Library Artwork

Library Displays
The Parkland Library has a wonderful selection of commissioned, donated, and loaned artwork on display for our visitors' enjoyment. The Library also maintains display racks and cases for exhibits, showcasing a variety of work that is of general educational or cultural interest to the Parkland community. 

Monthly Art Display
Racks and display cases are available by reservation. For more information on reserving these, contact the library by email or (954) 757-4200. 
Learn more about the library's public artworks:

Artwork Information


World Trade Center Artifact?
Dedicated September 11, 2003
Shortly after the World Trade Center attacks on September 11, 2001, then Vice-Mayor, presently Mayor, Robert Marks contacted New York City Mayor Rudy Guiliani about acquiring some pieces of the World Trade Center for use in Parkland municipal buildings. His goal was to show unity, the indomitable spirit of the American people, and that our commitment to freedom and democracy can never be destroyed. Just as libraries record the past and inspire the future, so the piece shown here records an event in history and reaches toward new beginnings.

Parkland artist Anthony Michael uses a sunrise for the background of a New York skyline mural as a symbol of each new day's promise at dawn in spite of what may have come the day before. The grid in the foreground resembles the lower floors of the Twin Towers. Because only a small number of other cities in the U.S. received similar artifacts the Parkland Library is honored to be able to provide this rare public access. We do not know the original location of this piece of steel beam. 

Historical Documents

American flag
Art in the Library - Etched Window
Dedicated February 10, 2004
The window at the entrance to the Children's Room is a gift from the Parkland Friends of the Library. In keeping with Parkland's reputation as a tree city, children are depicted reading under a large, spread-top tree. The etching was produced by Richard May from Glass Menagerie of Fort Lauderdale.

The quote "A Good Book is the Best of Friends" is from Martin Farquahar Tupper (1810-1889). A best-selling British author during his lifetime, he is now forgotten. The book was called Proverbial Philosophy Series I (1838). The chapter titled "Of Reading" provides the full quote: "a good book is the best of friends, the same to-day and forever."

Sharing Brotherhood
This artwork is a gift from the Riverglades Elementary School PTA. The original drawing, with its multicultural theme, was created in 1997 for the school. A second version was purchased when the new library building was announced. The piece was framed with funds from the Parkland Friends of the Library

Off the Range: Coming Through the Rye
By Frederic Remington
A gift from recently deceased Parkland resident Mary W. Barnes, this sculpture was given to her husband, the late Leslie O. Barnes, by Ryder Trucks upon his retirement as Ryder's President and CEO. The chest that it sits on was in Mr. Barnes's office. Daughter and former Parkland resident Amy Zafer says that because her father loved books and libraries and because the horse theme is part of the City's personality, the Parkland Library is a fitting home for the piece.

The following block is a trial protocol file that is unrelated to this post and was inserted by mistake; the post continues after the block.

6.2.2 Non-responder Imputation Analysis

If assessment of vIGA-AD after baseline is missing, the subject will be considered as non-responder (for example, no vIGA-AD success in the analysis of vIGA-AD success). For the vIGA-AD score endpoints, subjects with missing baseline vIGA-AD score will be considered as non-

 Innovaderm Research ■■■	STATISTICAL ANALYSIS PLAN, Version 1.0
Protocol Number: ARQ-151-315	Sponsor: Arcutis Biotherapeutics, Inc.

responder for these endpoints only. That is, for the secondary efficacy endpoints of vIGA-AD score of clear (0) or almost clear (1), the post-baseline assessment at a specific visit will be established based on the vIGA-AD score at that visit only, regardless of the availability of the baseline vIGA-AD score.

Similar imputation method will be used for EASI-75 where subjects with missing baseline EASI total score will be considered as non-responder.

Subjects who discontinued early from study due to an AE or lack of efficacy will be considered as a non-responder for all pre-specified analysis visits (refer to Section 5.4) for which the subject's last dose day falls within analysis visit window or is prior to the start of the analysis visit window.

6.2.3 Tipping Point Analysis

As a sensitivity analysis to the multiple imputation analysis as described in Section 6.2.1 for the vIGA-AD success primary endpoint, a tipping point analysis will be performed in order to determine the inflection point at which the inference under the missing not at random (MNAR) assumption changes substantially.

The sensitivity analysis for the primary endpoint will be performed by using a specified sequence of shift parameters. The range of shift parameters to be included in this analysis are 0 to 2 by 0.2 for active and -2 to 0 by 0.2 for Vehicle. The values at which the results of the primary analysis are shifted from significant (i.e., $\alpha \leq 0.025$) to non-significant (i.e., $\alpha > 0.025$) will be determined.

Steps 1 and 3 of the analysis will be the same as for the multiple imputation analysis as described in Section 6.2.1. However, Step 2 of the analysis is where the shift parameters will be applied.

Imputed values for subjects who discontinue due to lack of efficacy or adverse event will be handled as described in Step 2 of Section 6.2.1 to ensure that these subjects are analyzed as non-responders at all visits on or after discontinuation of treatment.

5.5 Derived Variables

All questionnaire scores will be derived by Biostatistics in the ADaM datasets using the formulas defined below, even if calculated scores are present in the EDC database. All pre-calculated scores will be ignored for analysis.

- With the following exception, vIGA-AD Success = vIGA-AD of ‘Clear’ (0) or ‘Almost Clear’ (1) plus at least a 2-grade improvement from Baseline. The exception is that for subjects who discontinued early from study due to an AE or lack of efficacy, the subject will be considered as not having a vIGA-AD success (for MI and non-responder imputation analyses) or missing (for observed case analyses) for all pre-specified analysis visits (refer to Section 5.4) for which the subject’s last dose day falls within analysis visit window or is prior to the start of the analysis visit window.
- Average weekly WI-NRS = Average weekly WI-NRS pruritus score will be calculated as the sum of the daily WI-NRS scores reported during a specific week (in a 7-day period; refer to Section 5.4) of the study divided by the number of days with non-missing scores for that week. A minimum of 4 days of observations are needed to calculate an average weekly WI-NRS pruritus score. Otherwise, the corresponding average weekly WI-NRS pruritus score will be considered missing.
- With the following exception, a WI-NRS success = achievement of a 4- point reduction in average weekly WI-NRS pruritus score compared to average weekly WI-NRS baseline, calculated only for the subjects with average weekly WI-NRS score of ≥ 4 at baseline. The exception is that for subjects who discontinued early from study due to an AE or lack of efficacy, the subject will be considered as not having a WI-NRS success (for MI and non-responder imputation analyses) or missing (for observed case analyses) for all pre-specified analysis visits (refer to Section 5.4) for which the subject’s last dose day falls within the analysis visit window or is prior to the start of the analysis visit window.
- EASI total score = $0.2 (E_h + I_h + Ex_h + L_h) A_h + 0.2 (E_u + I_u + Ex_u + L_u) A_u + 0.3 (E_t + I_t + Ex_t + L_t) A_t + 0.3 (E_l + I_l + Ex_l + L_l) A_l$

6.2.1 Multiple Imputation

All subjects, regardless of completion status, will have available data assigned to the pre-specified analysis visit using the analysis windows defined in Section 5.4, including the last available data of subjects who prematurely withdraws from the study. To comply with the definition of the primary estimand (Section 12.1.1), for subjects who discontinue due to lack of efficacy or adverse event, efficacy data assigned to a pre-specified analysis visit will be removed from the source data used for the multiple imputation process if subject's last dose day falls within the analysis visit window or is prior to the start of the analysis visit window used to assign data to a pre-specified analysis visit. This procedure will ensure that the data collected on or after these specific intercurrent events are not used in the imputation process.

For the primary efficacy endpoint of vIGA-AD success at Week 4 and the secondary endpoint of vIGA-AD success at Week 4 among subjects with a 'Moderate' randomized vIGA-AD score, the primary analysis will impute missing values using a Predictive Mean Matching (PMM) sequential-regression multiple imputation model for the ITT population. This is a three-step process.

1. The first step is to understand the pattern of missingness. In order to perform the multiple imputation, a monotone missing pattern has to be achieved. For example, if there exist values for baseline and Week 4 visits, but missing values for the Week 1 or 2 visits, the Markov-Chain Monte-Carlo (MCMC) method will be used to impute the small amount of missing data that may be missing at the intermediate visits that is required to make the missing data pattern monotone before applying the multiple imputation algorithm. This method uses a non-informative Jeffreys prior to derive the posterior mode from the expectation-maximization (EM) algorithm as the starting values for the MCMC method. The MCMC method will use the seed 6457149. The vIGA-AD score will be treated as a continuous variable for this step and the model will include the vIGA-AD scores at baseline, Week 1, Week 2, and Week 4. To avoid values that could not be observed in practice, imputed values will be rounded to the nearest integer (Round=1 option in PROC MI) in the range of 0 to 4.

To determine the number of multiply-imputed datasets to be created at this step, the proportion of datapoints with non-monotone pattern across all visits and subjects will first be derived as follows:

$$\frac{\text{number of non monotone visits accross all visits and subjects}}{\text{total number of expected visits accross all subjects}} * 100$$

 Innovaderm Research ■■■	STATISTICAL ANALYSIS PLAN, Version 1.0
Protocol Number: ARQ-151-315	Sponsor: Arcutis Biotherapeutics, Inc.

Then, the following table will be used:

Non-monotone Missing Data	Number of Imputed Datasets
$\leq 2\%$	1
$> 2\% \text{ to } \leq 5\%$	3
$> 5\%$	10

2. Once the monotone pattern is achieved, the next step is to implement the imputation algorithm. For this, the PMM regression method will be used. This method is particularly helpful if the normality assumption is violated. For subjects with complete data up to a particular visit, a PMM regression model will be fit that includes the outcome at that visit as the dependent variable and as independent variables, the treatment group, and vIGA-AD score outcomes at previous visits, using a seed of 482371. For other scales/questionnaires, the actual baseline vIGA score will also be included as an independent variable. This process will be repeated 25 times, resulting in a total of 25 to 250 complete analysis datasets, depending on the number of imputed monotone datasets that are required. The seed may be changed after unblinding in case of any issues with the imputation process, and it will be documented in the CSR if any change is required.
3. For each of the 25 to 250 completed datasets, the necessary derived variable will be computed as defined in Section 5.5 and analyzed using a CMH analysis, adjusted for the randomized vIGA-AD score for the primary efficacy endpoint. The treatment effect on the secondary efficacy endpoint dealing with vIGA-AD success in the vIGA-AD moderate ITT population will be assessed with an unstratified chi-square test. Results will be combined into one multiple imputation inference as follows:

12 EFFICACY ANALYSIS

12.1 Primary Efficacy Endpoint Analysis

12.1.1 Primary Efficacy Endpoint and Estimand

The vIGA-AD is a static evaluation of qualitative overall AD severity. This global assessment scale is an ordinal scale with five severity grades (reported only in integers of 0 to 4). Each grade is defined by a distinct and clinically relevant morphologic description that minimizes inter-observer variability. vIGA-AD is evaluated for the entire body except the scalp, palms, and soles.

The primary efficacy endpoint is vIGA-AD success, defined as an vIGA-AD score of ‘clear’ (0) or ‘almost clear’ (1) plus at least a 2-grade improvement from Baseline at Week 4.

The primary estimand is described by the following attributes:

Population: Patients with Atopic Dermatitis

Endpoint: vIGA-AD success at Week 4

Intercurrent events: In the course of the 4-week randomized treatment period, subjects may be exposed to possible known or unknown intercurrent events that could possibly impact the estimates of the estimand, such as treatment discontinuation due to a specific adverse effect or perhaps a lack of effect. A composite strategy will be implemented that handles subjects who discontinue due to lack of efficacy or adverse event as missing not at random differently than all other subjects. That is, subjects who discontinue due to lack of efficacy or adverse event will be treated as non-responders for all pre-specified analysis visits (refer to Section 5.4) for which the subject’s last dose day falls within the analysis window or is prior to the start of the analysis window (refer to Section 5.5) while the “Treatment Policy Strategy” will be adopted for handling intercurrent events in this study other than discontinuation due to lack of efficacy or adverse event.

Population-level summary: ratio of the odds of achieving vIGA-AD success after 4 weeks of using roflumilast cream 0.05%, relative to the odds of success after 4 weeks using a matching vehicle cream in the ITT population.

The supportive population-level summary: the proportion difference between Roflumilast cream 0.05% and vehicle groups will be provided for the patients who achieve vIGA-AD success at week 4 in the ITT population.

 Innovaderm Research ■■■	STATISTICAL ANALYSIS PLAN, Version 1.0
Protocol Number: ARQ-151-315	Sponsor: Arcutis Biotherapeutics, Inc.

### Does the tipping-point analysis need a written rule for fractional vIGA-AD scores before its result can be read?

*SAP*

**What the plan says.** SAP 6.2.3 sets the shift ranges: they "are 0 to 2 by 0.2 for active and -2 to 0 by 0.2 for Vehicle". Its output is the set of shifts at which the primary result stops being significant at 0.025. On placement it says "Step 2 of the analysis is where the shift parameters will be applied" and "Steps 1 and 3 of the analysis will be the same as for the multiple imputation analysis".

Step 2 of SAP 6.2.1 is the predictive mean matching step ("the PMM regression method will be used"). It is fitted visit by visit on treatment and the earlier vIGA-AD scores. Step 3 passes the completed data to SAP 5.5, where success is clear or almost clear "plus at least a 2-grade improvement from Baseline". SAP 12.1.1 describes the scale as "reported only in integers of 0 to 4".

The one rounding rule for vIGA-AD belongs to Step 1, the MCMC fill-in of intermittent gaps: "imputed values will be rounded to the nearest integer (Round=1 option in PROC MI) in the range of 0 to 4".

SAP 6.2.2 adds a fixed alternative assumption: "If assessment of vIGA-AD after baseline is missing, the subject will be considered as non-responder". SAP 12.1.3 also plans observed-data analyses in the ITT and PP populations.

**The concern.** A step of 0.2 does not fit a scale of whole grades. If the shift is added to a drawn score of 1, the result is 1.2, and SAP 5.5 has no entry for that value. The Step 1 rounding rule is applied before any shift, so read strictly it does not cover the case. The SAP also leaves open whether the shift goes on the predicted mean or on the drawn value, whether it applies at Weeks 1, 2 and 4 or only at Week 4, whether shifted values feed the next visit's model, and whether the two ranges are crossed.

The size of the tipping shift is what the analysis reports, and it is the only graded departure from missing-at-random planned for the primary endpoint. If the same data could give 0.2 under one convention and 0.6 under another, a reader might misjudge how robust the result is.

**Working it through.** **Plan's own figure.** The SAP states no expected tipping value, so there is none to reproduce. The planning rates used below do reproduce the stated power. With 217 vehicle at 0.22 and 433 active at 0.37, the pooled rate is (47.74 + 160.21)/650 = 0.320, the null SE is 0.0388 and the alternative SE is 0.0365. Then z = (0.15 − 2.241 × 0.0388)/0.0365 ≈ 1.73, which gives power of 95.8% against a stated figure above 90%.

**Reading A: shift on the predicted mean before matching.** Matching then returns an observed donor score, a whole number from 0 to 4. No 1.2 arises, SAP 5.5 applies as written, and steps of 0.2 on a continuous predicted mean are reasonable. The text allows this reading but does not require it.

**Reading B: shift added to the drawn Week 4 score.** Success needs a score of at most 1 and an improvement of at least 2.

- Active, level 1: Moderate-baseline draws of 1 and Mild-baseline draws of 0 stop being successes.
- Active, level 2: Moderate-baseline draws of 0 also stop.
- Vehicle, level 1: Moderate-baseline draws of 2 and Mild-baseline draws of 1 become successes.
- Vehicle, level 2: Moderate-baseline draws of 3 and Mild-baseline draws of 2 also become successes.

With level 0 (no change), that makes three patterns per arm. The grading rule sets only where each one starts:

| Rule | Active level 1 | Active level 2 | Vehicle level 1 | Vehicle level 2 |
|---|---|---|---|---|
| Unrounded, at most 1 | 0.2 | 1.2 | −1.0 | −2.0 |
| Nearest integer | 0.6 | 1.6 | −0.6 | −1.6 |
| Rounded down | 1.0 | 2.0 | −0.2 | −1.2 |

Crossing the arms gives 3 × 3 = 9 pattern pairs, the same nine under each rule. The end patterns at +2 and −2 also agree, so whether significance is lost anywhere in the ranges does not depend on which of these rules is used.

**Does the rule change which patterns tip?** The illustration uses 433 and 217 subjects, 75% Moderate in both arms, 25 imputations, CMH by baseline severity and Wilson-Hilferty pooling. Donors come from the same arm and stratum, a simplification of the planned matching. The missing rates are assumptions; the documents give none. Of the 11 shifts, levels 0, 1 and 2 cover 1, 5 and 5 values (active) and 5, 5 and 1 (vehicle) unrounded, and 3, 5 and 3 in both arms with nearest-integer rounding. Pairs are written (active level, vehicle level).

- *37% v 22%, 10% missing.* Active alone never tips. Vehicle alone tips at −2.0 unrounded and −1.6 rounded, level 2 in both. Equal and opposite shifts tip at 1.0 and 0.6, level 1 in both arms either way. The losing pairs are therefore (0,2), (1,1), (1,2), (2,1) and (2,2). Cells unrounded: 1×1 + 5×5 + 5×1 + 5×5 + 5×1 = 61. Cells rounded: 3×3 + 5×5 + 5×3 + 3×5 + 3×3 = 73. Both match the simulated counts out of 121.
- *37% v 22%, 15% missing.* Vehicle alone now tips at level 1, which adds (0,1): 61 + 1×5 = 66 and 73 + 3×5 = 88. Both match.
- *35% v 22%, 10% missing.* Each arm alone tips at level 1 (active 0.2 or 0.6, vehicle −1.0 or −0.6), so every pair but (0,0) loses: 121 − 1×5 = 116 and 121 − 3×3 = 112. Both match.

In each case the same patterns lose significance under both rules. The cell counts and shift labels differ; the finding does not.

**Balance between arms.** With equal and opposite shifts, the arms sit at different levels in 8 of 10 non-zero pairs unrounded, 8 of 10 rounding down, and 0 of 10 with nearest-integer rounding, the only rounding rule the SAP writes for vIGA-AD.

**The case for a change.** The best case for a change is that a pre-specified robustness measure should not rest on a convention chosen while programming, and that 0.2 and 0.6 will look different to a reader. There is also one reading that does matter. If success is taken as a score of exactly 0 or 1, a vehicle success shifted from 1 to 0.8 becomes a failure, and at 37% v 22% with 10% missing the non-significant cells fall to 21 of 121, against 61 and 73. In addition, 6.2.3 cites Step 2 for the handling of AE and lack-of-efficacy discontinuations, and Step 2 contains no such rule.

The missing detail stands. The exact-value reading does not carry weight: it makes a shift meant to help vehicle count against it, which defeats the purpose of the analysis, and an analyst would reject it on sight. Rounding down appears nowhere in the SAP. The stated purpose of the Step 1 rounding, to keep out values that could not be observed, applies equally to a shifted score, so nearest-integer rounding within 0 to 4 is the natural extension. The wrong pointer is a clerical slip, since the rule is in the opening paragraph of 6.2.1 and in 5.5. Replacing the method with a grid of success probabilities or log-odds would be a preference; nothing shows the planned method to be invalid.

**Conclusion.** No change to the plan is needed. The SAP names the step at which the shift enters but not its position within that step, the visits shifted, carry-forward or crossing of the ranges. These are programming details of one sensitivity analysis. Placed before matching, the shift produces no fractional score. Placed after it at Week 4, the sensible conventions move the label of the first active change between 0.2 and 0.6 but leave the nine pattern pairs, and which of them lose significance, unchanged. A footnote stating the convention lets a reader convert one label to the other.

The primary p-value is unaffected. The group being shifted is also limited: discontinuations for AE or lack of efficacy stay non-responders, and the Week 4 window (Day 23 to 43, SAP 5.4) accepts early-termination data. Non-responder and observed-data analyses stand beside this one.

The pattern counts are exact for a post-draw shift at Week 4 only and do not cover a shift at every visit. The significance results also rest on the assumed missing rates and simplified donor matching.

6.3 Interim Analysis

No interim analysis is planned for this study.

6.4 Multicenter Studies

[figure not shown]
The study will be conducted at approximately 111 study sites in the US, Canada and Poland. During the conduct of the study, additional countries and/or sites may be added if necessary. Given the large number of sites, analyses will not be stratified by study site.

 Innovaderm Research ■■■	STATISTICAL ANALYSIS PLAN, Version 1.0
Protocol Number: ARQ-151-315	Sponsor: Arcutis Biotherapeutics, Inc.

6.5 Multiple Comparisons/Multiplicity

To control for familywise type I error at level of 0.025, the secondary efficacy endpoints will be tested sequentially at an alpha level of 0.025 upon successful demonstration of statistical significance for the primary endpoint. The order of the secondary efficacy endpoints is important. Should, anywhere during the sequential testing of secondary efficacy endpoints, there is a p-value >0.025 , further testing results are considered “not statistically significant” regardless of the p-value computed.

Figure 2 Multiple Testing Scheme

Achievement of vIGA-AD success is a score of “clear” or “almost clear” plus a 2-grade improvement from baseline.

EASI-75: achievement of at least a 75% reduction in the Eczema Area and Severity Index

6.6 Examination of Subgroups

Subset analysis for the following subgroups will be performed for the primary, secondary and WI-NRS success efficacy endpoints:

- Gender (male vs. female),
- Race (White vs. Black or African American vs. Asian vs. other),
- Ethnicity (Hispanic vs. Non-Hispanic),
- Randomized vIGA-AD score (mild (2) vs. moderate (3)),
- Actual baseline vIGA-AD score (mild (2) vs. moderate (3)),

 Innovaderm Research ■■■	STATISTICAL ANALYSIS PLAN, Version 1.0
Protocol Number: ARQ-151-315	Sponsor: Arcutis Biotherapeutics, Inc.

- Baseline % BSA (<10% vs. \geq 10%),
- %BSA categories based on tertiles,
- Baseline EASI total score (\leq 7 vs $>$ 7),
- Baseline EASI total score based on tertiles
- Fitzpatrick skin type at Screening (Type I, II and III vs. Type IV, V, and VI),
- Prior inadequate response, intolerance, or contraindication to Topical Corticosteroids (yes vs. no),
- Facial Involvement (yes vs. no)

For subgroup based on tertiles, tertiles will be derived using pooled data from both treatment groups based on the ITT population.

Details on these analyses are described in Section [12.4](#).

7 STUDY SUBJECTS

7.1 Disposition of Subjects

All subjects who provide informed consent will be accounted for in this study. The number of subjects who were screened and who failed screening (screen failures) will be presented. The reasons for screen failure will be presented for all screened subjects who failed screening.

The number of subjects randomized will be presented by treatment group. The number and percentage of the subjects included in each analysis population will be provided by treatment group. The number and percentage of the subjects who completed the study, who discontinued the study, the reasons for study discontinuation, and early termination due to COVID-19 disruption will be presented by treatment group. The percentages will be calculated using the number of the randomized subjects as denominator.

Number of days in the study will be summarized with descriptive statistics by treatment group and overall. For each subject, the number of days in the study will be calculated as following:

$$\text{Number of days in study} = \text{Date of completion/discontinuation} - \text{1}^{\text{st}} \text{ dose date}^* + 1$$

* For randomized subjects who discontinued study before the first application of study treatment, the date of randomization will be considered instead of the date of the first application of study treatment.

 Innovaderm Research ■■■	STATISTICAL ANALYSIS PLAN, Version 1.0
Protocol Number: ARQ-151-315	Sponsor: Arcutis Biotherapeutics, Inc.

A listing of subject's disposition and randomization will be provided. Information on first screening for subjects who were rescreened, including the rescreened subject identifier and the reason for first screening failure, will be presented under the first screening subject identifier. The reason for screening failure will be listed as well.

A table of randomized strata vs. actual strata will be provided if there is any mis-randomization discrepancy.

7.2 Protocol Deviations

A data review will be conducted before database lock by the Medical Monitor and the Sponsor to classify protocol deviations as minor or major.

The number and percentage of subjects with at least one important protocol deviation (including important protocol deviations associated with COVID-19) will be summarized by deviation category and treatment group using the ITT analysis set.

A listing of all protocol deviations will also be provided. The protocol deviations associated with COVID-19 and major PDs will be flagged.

An original casting of this bronze is in the Corcoran Gallery of Art in Washington, DC. The Corcoran uses the title "Off the Range," while the Frederic Remington Art Museum refers to it as "Coming Through the Rye."

Wicked Pony
This is one of several Remington sculptures depicting a cowboy-horse confrontation. In this one, to use the artist's own words, "the bronco buster got busted." Ken Cutler, former President of the Parkland Friends of the Library, has loaned us this copy, which he acquired at an auction.

Celebrating America's Public Libraries Series
Celebrating America's Public Libraries is a series of prints commissioned by SIRS Publishing Inc. of Boca Raton and created by artist Joe Davis. Funds for framing of the prints were donated by the Parkland Woman's Club. The libraries depicted in our collection include:
  • Carnegie Free Library of Allegheny, Pennsylvania
  • Brumback Library in Van Wert, Ohio
  • Pack Horse Librarians of Kentucky
  • Philadelphia Library Company Building
  • Peterborough Town Library, New Hampshire
  • Ottendorfer Branch of the New York Public Library
  • Bookmobiles
  • Dr. Eugene Clark Library, Texas



Two Children Reading On a Log
Marking the entrance to the library and continuing our theme of children enjoying books, this sculpture is a gift from the Parkland Friends of the Library. It was purchased in 2005 from Parkland resident Austin Rose of The Rose Garden in Dania Beach.